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in Filmmaking
on Jul 26, 2009

In “A Filmmaker’s Glamorous Life,” online and in our latest print edition, Esther Robinson surveyed a number of filmmakers about the jobs they’ve taken to support themselves when they are not making films. Over the next few days on the blog we’ll run the unedited responses we received that were then condensed for the piece. First up: Joe Swanberg.

Filmmaker: How did you support yourself during the production of your last movie/movies?

Swanberg: Now I’m able to support myself as a filmmaker, but during the making of my first two features I worked as a web designer, and I worked for two installments of the Chicago International Film Festival.

Filmmaker: What was good/not good about these jobs?

Swanberg: I taught myself web design and HTML when I was in film school, knowing my degree would be fairly worthless in the real world. I wanted a solid skill that could bring in money. I worked for a web company in Chicago for the first two years after I graduated, then I did freelance web design for another year. The money from that job paid for my first two films. The company was really cool about giving me days off or letting me work half-days when I needed to shoot. My boss knew I wanted to be a filmmaker and was very supportive. He even has a cameo in my second film, LOL.

My job with the Chicago International Film Festival was great. It was seasonal, so I worked there August through October. I was in charge of booking the flights and hotels for the visiting filmmakers. It wasn’t creative work, but I learned so much about the way film festivals run. I worked directly under the main programmer, so I got a firsthand glimpse at how the festival was programmed. I also learned the names of all the distribution and sales companies and who worked for them. I learned about the important International festivals and how their tastes run. I also got to meet most of the filmmakers, because often when they arrived I was the only person they had directly spoken to or emailed with. I did that job for two years, and I still use the knowledge that I gained from that job on a weekly basis. I also met Ryan Werner when I worked that job and we would run into each other every once in a while over the next few years. I don’t think it’s a coincidence that IFC Films, who Ryan now works for, took a chance on my third feature, Hannah Takes the Stairs, and has distributed my two subsequent films.

Filmmaker: What’s the best second job you had?

Swanberg: In between my third and fourth features I needed money and took a job teaching a directing class at a non-profit in Chicago called Chicago Filmmakers.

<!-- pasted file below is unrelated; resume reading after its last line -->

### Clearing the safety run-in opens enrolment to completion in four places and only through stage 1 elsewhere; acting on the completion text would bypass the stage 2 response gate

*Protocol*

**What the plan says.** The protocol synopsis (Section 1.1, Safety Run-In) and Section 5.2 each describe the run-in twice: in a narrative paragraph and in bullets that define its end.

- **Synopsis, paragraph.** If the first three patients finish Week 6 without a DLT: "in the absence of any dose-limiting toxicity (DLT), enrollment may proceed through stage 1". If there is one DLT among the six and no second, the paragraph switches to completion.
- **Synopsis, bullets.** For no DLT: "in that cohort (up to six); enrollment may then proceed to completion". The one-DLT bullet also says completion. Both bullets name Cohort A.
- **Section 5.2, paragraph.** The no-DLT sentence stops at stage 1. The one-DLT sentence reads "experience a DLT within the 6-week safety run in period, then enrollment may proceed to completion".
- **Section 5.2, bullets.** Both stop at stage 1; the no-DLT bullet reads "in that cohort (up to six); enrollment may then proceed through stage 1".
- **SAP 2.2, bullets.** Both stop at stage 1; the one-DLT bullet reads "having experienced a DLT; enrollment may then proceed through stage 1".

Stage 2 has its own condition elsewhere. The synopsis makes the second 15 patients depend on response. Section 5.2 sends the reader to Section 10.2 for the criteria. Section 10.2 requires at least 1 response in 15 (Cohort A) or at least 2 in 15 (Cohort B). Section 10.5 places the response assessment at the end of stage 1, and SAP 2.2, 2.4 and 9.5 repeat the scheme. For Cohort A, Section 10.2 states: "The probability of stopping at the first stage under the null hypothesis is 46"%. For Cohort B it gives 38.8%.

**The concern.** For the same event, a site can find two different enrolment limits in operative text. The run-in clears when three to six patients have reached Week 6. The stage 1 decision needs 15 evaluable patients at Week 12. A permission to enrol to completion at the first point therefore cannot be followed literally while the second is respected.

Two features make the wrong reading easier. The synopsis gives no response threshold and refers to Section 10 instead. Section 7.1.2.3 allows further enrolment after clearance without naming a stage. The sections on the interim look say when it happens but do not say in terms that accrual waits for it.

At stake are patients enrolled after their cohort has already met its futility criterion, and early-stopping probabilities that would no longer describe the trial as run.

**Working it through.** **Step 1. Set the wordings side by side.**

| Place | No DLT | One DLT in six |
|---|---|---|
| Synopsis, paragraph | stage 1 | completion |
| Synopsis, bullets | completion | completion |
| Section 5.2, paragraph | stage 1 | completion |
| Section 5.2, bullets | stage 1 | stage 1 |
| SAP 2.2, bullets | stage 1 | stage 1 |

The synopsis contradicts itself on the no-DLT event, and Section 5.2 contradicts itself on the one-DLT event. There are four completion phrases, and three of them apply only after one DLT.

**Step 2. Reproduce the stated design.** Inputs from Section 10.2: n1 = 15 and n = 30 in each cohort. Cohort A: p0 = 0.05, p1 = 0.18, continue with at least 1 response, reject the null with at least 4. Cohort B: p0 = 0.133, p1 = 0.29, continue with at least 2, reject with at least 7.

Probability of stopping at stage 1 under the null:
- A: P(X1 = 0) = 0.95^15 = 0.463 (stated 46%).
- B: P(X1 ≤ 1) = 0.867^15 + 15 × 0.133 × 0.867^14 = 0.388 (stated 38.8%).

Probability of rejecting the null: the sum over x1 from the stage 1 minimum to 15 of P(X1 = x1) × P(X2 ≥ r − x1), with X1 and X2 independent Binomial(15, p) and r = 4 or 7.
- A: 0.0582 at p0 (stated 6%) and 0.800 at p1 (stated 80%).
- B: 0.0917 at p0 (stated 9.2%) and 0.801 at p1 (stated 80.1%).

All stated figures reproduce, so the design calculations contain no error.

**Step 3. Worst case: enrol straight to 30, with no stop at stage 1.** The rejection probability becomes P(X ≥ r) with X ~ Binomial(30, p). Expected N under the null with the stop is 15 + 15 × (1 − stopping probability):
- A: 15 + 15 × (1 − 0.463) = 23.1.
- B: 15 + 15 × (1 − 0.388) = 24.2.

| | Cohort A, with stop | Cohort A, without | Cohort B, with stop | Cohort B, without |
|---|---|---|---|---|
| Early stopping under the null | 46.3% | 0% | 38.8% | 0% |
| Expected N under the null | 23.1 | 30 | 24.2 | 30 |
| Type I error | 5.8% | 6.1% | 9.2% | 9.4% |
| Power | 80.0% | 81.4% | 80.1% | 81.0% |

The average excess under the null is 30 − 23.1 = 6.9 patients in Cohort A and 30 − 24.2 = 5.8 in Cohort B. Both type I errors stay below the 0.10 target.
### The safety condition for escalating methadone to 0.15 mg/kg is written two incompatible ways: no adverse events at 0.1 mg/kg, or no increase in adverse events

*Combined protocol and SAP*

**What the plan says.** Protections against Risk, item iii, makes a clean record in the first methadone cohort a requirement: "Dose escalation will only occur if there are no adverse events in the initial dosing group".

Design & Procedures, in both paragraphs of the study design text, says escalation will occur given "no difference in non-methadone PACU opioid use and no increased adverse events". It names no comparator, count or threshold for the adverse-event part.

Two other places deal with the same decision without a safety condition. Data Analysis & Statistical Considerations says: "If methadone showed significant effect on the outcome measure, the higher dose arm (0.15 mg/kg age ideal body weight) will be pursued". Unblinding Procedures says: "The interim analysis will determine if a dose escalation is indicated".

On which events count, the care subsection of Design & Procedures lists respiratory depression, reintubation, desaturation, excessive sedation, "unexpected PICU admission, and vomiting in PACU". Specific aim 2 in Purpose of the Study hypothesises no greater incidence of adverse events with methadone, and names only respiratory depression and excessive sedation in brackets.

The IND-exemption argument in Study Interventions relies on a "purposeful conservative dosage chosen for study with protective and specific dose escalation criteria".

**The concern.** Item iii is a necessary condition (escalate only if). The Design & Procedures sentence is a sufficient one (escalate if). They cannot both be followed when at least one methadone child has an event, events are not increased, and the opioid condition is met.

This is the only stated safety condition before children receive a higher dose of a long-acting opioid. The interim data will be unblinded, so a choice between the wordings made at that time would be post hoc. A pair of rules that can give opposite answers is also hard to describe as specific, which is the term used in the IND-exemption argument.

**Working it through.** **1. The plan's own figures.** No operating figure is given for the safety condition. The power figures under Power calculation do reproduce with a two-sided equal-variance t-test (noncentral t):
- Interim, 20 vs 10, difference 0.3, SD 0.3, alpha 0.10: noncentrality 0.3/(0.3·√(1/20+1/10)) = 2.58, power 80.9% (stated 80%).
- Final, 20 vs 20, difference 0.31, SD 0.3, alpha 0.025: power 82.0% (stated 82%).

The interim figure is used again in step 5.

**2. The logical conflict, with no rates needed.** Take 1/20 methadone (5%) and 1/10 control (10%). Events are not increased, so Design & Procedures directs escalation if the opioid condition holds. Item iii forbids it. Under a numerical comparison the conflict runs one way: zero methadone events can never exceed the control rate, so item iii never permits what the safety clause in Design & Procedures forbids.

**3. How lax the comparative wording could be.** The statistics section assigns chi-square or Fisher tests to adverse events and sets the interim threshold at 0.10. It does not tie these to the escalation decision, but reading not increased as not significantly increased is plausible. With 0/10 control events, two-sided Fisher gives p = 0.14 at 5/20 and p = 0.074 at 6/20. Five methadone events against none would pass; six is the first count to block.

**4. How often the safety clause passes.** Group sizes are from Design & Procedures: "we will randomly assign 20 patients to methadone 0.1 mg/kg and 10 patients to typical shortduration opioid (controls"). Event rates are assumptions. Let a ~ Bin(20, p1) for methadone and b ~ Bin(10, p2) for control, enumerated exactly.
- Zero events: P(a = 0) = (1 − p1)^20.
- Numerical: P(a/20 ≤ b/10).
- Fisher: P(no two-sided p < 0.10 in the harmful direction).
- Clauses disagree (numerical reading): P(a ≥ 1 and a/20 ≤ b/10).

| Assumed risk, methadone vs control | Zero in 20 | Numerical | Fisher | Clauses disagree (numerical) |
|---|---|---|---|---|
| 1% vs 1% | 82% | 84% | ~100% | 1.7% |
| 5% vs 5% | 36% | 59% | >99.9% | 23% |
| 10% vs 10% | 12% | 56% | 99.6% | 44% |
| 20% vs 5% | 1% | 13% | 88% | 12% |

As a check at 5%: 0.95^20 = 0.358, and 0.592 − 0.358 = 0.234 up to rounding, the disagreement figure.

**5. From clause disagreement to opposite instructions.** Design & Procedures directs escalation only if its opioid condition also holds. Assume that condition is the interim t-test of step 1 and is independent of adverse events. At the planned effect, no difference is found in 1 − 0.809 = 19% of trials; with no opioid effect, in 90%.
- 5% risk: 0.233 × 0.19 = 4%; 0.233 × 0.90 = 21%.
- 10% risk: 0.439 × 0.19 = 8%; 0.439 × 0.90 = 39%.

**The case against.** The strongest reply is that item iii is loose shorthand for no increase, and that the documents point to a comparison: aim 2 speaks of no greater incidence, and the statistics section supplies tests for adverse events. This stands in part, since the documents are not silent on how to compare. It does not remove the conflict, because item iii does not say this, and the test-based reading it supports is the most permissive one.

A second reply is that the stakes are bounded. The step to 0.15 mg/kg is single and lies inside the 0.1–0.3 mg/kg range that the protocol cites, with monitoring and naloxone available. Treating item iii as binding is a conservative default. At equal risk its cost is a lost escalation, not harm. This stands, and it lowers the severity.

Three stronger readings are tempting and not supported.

Filmmaker: What made it the best?

Swanberg: I learned so much from the job. I had eight students of different ages, backgrounds and skill levels. All of them were older than me. Through teaching them to work with actors, I was able to recognize several mistakes I commonly made. Hopefully I was able to correct them in the students and myself.

Filmmaker: What would you look for in a second job going forward and why?

Swanberg: The web design job was ideal because I was able to be creative but I wasn’t personally attached to the work. It didn’t have any cross-over with my films, so I didn’t feel like I was spending my energy working on other people’s projects. When I take film related work for money I always end up caught between wanting to do a good job and not wanting to give away too much of my personality and energy. I was able to interact with people and develop business skills while still having a flexible schedule to work on my films. Freelance is even better because I tend to be a night person, so I was able to do the work stuff whenever I felt like it and set the film schedule around my actors. If I have to take a second job again, I will most likely look for web work or teaching work.

Joe Swanberg (b. 1981) is a filmmaker who also creates episodic short-form content for the Web. His most recent films are Hannah Takes the Stairs, Nights and Weekends, and Alexander the Last. His Web shows include Young American Bodies and The Stagg Party, which can be found on IFC.com, and Butterknife, which is available on Spout.com. He lives in Chicago, IL.

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